Speed in technology is critical. The theory is that if you can get your service or product to market faster than anyone else, you increase your customer base. Deliver pizza 5 minutes faster than your competitor, and you win the race. That’s why Robert Safian, editor of Fast Company explains, technology is pushing us to “adopt an ever-faster metabolism.” (“15 Lessons of Innovation for 2016,” by Robert Safian, Fast Company, March 2016, pg. 16.)
He could be right, but I’m betting he’s wrong. Here’s why.
Recently, I had a question about my cell phone. Did my plan cover long distance calls? What I required was a simple yes or no answer. I punched in the customer service number, but didn’t get an operator. Instead, was met with an array of menus. Suddenly, I felt exhausted, like a salmon confronted by a ladder on its return from the sea. Eventually, the machine ran out of options and asked if I’d care to speak to a human. I would. That’s when the program hung up on me. The lines were busy, it said. I should try again tomorrow.
Naturally, I did what any red blooded consumer would do. I headed for the store that sold me my plan. Miguel, the clerk, greeted me from behind the counter. He didn’t know the answer to my question and suggested I call customer service. I must have grown pale, because he decided to call for me. Magically, a disembodied voice rose from the speaker box. Eddie was its name. He listened to my question, but didn’t know the answer, either. He disappeared behind a wall of canned music. Miguel and I were treated to Waggoner’s complete Ring Cycle before Eddie returned with the information I needed.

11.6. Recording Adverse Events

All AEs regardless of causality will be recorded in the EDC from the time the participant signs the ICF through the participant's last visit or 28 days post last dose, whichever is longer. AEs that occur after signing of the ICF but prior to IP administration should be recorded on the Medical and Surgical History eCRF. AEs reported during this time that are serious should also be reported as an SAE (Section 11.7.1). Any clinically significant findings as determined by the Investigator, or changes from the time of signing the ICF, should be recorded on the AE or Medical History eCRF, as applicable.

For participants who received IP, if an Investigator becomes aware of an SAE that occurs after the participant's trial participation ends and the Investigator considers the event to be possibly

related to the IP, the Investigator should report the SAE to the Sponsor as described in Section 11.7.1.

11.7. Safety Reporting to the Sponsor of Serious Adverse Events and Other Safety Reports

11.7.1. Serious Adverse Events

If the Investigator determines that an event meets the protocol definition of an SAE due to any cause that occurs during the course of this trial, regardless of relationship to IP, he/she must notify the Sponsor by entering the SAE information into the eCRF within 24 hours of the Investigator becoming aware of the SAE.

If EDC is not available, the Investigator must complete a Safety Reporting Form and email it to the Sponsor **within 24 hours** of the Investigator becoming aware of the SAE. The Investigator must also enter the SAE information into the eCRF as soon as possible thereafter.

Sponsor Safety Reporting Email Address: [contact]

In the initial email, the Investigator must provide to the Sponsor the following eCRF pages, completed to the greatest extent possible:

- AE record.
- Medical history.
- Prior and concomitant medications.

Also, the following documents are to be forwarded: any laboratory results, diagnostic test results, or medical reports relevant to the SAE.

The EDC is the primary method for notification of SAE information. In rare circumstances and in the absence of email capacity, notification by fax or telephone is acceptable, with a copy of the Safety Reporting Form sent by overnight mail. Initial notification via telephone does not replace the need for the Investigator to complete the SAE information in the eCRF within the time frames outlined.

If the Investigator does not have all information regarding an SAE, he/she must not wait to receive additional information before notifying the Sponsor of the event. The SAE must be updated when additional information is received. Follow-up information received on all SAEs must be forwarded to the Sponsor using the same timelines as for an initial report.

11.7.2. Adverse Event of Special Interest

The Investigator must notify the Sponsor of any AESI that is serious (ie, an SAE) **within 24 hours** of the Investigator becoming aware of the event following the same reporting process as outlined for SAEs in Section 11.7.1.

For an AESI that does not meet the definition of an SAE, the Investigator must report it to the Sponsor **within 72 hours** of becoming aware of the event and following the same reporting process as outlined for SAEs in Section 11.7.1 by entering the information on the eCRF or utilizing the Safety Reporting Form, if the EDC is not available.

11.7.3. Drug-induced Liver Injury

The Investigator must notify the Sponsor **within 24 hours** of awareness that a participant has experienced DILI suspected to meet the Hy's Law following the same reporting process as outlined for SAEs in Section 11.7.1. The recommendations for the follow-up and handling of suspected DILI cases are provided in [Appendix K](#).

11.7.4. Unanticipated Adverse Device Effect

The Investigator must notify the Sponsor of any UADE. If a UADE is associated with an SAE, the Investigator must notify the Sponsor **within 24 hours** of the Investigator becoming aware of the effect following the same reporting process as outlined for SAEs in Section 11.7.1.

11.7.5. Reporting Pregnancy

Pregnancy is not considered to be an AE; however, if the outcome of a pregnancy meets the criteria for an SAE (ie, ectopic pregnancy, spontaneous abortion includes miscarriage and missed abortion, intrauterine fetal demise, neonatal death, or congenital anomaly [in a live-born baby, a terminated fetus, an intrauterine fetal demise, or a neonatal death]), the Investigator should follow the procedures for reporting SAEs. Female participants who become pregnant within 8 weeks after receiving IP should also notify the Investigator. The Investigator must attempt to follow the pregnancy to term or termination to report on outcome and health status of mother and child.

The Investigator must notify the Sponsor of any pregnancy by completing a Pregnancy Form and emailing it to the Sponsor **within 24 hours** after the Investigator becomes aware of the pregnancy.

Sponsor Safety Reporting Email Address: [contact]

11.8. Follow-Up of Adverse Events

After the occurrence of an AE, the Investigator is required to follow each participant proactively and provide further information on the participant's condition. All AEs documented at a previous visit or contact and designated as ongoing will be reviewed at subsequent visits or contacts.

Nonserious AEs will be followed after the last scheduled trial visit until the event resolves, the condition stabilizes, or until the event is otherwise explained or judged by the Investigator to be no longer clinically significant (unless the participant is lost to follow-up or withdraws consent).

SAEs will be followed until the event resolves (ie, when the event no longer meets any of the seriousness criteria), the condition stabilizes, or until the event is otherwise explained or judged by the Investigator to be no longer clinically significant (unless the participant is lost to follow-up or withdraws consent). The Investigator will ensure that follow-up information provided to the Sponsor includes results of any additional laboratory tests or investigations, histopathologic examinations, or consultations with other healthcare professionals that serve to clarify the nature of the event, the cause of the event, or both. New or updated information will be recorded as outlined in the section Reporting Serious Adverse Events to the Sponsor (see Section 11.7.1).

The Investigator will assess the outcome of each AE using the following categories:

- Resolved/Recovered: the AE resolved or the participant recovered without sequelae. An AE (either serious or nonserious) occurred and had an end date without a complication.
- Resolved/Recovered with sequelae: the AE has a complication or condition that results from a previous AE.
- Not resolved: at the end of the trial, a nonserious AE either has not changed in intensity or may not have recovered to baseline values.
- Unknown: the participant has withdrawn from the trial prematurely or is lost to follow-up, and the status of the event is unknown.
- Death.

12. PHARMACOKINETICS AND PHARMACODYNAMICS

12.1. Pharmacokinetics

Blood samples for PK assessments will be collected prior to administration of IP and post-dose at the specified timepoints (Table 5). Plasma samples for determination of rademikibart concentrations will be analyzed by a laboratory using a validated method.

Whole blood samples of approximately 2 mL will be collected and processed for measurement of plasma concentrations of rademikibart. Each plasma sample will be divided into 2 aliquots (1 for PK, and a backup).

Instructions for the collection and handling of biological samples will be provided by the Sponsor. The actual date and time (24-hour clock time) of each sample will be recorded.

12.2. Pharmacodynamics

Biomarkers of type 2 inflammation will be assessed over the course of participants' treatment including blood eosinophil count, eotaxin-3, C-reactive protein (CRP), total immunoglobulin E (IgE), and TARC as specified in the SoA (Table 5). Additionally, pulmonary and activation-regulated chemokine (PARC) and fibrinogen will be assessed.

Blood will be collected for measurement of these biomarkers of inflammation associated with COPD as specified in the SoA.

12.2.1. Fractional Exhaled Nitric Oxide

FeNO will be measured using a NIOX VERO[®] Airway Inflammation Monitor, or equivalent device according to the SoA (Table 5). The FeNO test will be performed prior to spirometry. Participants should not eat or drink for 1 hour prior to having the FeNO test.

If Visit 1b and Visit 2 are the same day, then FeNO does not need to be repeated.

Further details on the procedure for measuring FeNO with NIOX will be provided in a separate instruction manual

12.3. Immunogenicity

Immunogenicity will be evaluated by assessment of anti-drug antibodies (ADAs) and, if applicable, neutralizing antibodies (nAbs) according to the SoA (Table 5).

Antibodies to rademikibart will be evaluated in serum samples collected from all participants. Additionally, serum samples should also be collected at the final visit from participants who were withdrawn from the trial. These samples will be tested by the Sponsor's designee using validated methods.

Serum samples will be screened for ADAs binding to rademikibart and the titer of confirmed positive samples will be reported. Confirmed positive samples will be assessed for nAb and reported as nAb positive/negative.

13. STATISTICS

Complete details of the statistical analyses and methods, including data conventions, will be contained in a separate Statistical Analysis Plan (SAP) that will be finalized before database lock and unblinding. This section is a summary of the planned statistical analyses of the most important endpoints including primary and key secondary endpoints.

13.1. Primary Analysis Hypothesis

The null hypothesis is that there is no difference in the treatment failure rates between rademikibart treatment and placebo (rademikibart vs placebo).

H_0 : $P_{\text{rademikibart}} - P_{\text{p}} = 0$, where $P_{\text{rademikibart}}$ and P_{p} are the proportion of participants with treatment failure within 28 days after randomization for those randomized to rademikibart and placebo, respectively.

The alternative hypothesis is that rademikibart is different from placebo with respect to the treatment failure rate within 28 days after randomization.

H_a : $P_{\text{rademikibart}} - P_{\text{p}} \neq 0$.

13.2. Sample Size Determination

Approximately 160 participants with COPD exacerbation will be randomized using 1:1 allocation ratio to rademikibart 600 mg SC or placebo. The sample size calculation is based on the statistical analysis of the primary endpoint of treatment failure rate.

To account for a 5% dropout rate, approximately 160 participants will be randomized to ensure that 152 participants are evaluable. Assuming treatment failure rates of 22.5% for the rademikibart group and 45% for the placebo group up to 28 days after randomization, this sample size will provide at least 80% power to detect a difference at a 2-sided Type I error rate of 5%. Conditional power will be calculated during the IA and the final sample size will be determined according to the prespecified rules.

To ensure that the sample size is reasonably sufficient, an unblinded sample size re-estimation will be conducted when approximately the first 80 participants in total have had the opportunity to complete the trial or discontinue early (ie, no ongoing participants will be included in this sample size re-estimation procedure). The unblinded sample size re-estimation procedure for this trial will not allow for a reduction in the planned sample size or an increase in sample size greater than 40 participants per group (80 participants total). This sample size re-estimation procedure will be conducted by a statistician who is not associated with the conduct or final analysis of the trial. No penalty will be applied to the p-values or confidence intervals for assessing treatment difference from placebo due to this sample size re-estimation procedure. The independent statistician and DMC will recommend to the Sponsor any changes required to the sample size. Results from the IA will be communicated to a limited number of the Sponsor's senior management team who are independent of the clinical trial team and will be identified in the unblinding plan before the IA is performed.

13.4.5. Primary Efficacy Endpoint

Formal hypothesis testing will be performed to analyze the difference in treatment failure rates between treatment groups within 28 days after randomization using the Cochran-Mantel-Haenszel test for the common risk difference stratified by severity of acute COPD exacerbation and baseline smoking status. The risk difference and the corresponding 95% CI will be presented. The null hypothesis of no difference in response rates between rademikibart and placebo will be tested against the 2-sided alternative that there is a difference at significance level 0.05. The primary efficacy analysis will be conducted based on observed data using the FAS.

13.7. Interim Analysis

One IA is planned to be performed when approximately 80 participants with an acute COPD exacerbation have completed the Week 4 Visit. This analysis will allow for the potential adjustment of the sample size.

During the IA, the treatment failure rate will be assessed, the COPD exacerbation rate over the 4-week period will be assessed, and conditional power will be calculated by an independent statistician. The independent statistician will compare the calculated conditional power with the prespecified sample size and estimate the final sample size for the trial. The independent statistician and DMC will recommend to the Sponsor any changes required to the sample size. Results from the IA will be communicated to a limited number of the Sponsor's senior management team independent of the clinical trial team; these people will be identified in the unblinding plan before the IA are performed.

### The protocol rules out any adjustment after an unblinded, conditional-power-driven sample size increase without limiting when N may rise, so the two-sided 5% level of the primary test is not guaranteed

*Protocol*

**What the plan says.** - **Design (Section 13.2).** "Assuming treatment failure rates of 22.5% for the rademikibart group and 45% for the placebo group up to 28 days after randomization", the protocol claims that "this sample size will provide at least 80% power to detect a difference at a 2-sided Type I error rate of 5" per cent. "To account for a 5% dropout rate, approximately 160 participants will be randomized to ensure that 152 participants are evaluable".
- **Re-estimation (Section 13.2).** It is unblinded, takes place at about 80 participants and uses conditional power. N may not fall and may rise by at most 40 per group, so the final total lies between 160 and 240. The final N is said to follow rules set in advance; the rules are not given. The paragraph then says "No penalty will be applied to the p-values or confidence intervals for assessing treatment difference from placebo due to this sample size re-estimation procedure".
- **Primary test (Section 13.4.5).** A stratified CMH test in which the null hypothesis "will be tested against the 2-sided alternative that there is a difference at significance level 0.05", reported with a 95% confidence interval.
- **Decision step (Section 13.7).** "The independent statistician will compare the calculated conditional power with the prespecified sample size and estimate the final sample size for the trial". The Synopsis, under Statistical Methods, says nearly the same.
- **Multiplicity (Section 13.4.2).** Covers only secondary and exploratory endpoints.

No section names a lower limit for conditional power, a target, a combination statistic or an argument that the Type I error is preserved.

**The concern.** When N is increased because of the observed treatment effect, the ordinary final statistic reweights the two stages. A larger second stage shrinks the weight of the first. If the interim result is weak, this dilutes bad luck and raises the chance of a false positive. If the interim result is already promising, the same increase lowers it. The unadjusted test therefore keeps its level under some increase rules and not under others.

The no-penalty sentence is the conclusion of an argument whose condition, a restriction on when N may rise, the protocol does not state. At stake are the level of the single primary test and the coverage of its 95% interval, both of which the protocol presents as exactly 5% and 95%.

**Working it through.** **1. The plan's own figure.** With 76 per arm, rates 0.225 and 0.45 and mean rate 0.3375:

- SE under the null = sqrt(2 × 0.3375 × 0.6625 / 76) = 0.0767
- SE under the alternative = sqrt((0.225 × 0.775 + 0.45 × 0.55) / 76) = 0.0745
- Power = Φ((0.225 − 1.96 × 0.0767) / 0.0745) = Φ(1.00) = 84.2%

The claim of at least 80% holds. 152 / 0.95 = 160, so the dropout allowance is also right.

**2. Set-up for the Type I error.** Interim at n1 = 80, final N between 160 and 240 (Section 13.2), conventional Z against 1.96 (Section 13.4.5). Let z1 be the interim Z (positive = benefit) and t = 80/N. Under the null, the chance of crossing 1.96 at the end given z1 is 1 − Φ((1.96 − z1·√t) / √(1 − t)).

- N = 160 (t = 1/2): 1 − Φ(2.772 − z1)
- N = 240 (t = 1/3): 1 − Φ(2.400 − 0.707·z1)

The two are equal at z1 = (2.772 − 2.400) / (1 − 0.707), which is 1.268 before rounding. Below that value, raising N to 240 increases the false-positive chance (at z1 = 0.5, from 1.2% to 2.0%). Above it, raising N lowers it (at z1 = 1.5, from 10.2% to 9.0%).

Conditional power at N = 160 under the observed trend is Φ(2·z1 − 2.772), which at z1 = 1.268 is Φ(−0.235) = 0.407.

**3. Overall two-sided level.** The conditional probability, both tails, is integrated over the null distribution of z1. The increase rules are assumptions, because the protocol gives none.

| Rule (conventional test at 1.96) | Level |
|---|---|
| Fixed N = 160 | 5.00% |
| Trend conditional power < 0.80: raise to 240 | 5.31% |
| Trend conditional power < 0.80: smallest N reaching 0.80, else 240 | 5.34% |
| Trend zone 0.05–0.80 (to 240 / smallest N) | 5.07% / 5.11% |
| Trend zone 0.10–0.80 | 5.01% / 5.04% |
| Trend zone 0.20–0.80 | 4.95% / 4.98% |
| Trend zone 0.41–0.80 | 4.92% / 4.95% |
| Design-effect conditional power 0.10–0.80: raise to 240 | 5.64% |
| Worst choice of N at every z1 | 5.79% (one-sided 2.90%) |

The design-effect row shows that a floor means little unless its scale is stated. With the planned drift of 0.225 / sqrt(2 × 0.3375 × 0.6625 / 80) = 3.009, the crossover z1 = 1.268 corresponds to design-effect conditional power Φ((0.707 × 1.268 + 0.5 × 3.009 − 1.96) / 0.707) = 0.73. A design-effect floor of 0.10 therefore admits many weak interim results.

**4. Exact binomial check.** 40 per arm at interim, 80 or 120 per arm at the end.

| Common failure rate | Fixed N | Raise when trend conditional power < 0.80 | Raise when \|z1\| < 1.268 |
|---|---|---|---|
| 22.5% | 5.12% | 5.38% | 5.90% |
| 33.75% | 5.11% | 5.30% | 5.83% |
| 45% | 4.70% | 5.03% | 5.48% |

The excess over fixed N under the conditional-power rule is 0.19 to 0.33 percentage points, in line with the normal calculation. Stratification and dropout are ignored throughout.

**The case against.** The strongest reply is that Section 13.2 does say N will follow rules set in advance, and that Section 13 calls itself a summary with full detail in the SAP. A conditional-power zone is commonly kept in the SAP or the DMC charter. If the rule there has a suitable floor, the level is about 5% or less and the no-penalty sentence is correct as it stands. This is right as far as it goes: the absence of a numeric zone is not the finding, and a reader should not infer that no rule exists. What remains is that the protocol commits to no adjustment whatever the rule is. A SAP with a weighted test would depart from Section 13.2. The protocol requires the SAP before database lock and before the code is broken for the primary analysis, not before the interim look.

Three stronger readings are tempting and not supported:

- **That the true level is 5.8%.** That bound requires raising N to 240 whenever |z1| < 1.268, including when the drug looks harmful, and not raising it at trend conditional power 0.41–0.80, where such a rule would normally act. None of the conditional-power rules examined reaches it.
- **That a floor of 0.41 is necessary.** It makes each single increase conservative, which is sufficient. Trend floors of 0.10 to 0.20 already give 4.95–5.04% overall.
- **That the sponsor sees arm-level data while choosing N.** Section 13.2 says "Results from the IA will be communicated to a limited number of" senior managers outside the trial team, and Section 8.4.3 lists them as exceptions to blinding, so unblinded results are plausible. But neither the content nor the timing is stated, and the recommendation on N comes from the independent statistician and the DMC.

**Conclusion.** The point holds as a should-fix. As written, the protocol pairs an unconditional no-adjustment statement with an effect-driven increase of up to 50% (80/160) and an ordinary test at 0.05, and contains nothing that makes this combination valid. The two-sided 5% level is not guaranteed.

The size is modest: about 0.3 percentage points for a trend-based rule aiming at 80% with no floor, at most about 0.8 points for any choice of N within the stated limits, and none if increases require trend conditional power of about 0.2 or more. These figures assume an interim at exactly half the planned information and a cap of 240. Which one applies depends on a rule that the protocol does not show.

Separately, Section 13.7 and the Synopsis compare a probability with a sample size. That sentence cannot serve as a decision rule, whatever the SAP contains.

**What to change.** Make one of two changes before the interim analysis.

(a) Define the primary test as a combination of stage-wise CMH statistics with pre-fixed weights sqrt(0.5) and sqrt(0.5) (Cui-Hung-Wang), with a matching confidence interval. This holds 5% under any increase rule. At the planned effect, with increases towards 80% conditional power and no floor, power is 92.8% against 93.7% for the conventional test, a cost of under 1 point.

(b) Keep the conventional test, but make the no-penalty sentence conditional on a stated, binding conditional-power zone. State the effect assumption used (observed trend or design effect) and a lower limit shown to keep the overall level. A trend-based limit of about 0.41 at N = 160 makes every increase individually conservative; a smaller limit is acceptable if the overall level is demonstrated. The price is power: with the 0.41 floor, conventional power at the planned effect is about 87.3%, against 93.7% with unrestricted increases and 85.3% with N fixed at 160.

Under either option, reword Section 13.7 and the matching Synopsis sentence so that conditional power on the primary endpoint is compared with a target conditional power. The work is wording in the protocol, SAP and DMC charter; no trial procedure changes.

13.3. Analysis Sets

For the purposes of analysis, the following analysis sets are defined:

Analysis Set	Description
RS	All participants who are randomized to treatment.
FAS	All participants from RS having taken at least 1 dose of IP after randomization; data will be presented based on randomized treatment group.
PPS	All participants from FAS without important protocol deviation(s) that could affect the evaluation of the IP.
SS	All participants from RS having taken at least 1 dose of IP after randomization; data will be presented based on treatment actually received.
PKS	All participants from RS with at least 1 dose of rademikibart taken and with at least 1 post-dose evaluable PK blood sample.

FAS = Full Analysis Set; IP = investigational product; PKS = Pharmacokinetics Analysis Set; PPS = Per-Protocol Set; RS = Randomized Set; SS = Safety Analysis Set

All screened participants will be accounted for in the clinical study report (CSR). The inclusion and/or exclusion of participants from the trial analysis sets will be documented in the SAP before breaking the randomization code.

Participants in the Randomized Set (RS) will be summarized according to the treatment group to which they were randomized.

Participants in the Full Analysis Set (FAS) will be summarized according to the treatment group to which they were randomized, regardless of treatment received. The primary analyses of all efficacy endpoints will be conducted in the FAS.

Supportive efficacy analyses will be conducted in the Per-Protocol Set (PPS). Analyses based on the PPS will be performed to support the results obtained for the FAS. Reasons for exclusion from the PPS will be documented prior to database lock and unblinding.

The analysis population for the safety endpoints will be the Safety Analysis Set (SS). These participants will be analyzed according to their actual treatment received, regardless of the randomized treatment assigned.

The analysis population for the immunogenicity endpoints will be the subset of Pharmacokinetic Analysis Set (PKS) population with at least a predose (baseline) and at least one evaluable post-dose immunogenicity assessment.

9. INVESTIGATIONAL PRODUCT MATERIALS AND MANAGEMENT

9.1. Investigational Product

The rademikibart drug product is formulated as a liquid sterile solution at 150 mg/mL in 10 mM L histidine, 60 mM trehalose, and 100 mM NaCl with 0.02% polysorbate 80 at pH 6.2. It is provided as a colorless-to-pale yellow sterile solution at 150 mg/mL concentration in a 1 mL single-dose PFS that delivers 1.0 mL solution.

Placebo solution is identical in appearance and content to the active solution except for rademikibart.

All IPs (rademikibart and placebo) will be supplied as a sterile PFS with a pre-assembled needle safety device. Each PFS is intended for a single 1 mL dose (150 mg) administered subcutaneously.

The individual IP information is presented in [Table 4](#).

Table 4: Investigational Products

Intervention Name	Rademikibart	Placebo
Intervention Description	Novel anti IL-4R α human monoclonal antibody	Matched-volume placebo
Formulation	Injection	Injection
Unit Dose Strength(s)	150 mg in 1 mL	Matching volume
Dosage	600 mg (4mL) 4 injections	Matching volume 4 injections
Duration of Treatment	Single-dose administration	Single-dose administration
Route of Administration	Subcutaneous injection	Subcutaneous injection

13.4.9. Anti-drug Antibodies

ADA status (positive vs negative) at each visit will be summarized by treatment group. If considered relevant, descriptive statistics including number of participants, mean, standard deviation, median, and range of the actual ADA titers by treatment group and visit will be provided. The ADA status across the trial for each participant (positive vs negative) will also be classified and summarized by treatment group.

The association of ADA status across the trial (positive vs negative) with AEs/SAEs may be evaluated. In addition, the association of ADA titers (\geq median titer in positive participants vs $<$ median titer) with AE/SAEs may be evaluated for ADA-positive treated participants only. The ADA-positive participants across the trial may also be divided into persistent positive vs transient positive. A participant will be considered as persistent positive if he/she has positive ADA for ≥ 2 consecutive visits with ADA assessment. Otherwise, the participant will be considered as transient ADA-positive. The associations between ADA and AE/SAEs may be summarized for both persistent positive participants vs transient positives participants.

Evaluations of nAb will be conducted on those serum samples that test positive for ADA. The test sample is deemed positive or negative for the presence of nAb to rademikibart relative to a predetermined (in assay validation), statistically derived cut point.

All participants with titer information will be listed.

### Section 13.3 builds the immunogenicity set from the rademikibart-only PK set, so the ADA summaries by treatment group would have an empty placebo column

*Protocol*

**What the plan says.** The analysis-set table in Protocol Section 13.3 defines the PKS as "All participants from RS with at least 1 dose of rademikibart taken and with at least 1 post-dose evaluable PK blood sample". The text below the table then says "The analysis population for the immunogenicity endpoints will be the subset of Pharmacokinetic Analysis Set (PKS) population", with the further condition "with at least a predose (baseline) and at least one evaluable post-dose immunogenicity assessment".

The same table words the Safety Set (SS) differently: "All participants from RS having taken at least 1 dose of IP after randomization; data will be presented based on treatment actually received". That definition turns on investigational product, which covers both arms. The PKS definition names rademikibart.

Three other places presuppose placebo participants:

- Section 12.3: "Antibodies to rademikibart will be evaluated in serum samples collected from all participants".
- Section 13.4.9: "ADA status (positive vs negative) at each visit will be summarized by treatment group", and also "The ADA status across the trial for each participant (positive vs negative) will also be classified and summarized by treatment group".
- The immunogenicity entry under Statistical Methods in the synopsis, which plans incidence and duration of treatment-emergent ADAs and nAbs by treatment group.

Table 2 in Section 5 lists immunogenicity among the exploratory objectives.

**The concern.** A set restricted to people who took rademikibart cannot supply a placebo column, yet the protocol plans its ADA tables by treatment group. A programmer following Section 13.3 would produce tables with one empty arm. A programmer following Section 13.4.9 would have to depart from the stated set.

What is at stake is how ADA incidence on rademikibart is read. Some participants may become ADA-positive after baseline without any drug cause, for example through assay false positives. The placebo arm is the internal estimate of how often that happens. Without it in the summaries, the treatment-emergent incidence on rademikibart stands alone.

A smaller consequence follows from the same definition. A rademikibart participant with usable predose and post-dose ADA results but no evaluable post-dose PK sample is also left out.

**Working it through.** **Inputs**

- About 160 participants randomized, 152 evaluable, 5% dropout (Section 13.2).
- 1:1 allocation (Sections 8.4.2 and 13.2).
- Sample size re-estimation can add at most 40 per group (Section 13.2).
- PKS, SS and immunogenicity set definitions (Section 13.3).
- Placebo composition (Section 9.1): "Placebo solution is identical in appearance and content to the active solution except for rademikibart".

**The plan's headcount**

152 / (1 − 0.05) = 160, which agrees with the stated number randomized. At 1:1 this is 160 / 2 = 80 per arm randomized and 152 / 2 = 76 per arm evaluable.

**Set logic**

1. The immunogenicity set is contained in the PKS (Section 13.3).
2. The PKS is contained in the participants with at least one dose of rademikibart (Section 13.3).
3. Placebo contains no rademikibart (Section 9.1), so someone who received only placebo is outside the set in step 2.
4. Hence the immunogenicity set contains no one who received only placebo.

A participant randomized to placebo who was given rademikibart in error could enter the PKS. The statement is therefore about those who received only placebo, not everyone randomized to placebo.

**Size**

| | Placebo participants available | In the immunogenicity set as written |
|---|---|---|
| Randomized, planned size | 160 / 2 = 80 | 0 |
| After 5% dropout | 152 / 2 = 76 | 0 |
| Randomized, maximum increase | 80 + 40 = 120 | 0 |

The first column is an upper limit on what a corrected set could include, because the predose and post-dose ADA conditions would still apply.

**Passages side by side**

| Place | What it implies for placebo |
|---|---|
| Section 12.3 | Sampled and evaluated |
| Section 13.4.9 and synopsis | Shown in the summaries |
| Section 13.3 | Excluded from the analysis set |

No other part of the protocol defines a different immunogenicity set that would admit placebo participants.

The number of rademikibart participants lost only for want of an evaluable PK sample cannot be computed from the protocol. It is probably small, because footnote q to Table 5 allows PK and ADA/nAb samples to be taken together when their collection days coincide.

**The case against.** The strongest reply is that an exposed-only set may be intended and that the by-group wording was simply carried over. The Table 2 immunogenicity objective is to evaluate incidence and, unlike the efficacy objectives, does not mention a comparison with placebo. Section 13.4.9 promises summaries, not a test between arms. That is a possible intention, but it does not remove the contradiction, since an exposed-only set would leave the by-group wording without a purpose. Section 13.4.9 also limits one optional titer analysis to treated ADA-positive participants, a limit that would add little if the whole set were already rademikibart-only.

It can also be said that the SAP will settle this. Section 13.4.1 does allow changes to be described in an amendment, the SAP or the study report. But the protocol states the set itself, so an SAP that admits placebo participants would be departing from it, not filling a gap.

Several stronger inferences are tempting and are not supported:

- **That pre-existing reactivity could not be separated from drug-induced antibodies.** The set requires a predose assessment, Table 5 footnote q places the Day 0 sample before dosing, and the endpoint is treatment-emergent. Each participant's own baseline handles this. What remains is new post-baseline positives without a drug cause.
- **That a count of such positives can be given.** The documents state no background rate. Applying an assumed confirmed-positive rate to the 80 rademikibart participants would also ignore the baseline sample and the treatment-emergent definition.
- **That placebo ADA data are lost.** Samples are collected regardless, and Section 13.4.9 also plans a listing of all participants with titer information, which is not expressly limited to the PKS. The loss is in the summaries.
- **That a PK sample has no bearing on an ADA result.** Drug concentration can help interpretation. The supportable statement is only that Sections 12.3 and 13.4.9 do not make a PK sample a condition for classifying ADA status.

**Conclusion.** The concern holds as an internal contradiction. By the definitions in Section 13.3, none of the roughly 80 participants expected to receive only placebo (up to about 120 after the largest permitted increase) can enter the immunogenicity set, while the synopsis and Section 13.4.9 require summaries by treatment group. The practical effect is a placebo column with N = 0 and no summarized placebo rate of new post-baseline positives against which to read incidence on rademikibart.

Satisfied, I released my grip on Miguel’s tee shirt. Until then, I’d been clinging to it as if it were a dinghy in a storm tossed sea. The wrinkles I’d left on his torso were deeper than those on my aged face. I had to make amends. Could I could fill out a customer satisfaction card, I asked, Miguel looked at me as if I’d been foolish enough to allow bats to nest in my ears.
“I don’t think we have such a thing,” he replied.
“May I speak to your supervisor, then?” Miguel continued to look perplexed. “Surely there is someone with whom I might leave a compliment?”
Miguel held up one hand and stepped away from the counter. When he returned, a 2 x 2 inch yellow post-it was stuck to the end of his finger.
“Really? Someone will read my note scribbled on that?”
Miguel shrugged to say he didn’t know.
I left the store feeling both sadder and wiser. A company racing to grow its client base isn’t going to keep it very long without some human interface and a way to reward the few employees left in its workplace.